Florida Court Rules Citizens Property Insurance Corporation is not immune from bad faith claims

Attorney Jason MacriAuthor: Attorney Jason Macri

The cost of property insurance in the State of Florida has steadily been on the rise with the ever-looming risk of hurricane-force winds and dangerous flooding. Every year, thousands of Florida homes are damaged due to our potentially extreme weather patterns. In an effort to control the increasing costs of property insurance, the Florida State legislature created a property insurance company named Citizens, with the goal of providing affordable property insurance to Floridians. Citizens is described in the Florida Statute as “a governmental entity that is an integral part of the state, but is not a private insurance company.” Because it was created by the legislature and operates as an insurance company within the State of Florida, Citizens’ operations, procedures, duties and legal status are governed by Florida law.

Typically, if a Florida insurance carrier does not “attempt in good faith to settle claims when, under all circumstances, it could and should have done so, had it acted fairly and honestly toward its insured and with due regard for her or his interests”, that insurance company may be found to be operating in “bad faith.” One may bring a bad faith claim against an insurance company and be awarded damages if it can be shown that the insurance company did not act fairly. Because Citizens is technically an arm of the government, it had been previously argued that Citizens was immune from suit at least to the extent that it would not be liable for bad faith claims. In Florida, governmental entities are considered to be sovereign and are immune from liability to a certain degree. The legislature has imposed a cap on the amount of damages that the governmental entity may be liable for and has prohibited bad faith claims from being brought against governmental entities.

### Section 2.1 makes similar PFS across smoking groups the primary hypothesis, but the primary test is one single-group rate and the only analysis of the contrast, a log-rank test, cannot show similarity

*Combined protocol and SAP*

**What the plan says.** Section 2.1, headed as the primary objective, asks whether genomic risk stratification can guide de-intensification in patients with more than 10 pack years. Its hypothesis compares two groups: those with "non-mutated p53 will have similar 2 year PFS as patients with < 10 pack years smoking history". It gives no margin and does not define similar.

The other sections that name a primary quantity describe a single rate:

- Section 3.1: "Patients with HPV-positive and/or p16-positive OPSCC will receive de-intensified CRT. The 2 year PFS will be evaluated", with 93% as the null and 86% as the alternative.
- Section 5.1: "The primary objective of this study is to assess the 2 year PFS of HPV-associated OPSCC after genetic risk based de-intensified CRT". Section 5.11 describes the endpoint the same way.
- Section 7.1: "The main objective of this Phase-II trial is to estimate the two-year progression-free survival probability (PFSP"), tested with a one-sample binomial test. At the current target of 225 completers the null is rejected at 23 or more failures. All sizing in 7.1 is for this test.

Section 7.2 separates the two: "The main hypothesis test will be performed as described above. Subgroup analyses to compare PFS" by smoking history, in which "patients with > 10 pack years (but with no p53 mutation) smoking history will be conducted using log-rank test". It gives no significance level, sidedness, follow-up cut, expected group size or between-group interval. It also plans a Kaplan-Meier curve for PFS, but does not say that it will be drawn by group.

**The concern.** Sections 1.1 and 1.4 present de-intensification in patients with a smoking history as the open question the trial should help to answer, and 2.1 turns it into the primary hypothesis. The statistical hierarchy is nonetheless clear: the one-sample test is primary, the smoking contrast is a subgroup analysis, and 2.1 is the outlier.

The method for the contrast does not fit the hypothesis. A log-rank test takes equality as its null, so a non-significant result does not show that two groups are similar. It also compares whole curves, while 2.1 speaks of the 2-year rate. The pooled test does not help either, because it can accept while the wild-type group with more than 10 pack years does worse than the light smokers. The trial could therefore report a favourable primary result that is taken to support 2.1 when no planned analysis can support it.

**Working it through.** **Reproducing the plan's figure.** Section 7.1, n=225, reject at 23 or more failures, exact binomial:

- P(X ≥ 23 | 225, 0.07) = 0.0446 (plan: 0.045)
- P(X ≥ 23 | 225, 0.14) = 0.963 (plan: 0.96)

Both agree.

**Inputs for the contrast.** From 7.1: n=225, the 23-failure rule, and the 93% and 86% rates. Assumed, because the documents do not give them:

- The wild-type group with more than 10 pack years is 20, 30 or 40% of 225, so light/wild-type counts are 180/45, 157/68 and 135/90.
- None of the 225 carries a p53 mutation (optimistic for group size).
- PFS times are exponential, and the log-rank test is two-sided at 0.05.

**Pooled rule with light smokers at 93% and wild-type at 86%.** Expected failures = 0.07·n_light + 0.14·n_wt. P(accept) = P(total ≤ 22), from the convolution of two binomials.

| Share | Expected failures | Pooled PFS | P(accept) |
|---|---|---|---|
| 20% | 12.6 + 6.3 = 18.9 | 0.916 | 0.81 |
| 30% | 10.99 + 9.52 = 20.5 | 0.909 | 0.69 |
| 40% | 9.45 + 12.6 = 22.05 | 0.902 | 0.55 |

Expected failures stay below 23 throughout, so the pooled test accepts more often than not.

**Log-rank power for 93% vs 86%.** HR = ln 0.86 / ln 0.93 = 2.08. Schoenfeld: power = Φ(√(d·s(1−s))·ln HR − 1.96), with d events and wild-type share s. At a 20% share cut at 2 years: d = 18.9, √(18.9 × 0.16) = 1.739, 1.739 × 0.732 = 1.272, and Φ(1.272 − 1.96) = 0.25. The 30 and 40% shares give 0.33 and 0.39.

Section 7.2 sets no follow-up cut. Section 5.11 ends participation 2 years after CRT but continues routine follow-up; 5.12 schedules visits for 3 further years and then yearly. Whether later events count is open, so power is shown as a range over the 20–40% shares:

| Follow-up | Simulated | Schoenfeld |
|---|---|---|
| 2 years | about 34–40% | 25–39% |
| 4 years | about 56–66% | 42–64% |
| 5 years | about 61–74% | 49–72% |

Property owner, Perdido Sun, filed a breach of contract lawsuit against Citizens when his home was damaged by a hurricane and he was not satisfied with the outcome of his claim. Mr. Sun prevailed in his breach of contract claim and subsequently filed a second lawsuit against Citizens alleging that they had acted in bad faith during the handling of his claim. Lawyers for Citizens filed a motion to dismiss the bad faith claim arguing they were immune from such a claim based on the Florida Statute that governed Citizens. The Circuit Court granted Citizens’ motion, agreeing that it was immune from bad faith claims. Mr. Sun appealed this ruling, arguing that the immunity provided to Citizens does not apply to “any willful tort” such as acting in bad faith. The Appeals Court agreed with Sun and entered a ruling that Citizens was not immune from bad faith actions. The Court reasoned that “the law does impose a duty of good faith on Citizens regarding its policy holders” and that Citizens has “a duty to handle claims carefully, timely, diligently and in good faith.”

It is clear that insurance is a big business. Whether the company was created by the State of Florida, such as Citizens, or whether the company is privately held, rest assured the bottom line is to generate a profit. If you are making a claim against your insurance company, remember one thing; insurance companies have teams of lawyers on their side. You need a lawyer on your side to help guarantee that your rights are protected. Contact the Law office of Dell and Schaefer. With over 30 years of experience making claims against insurance companies, our lawyers will fight to protect your rights and get you compensated for every dollar you deserve.

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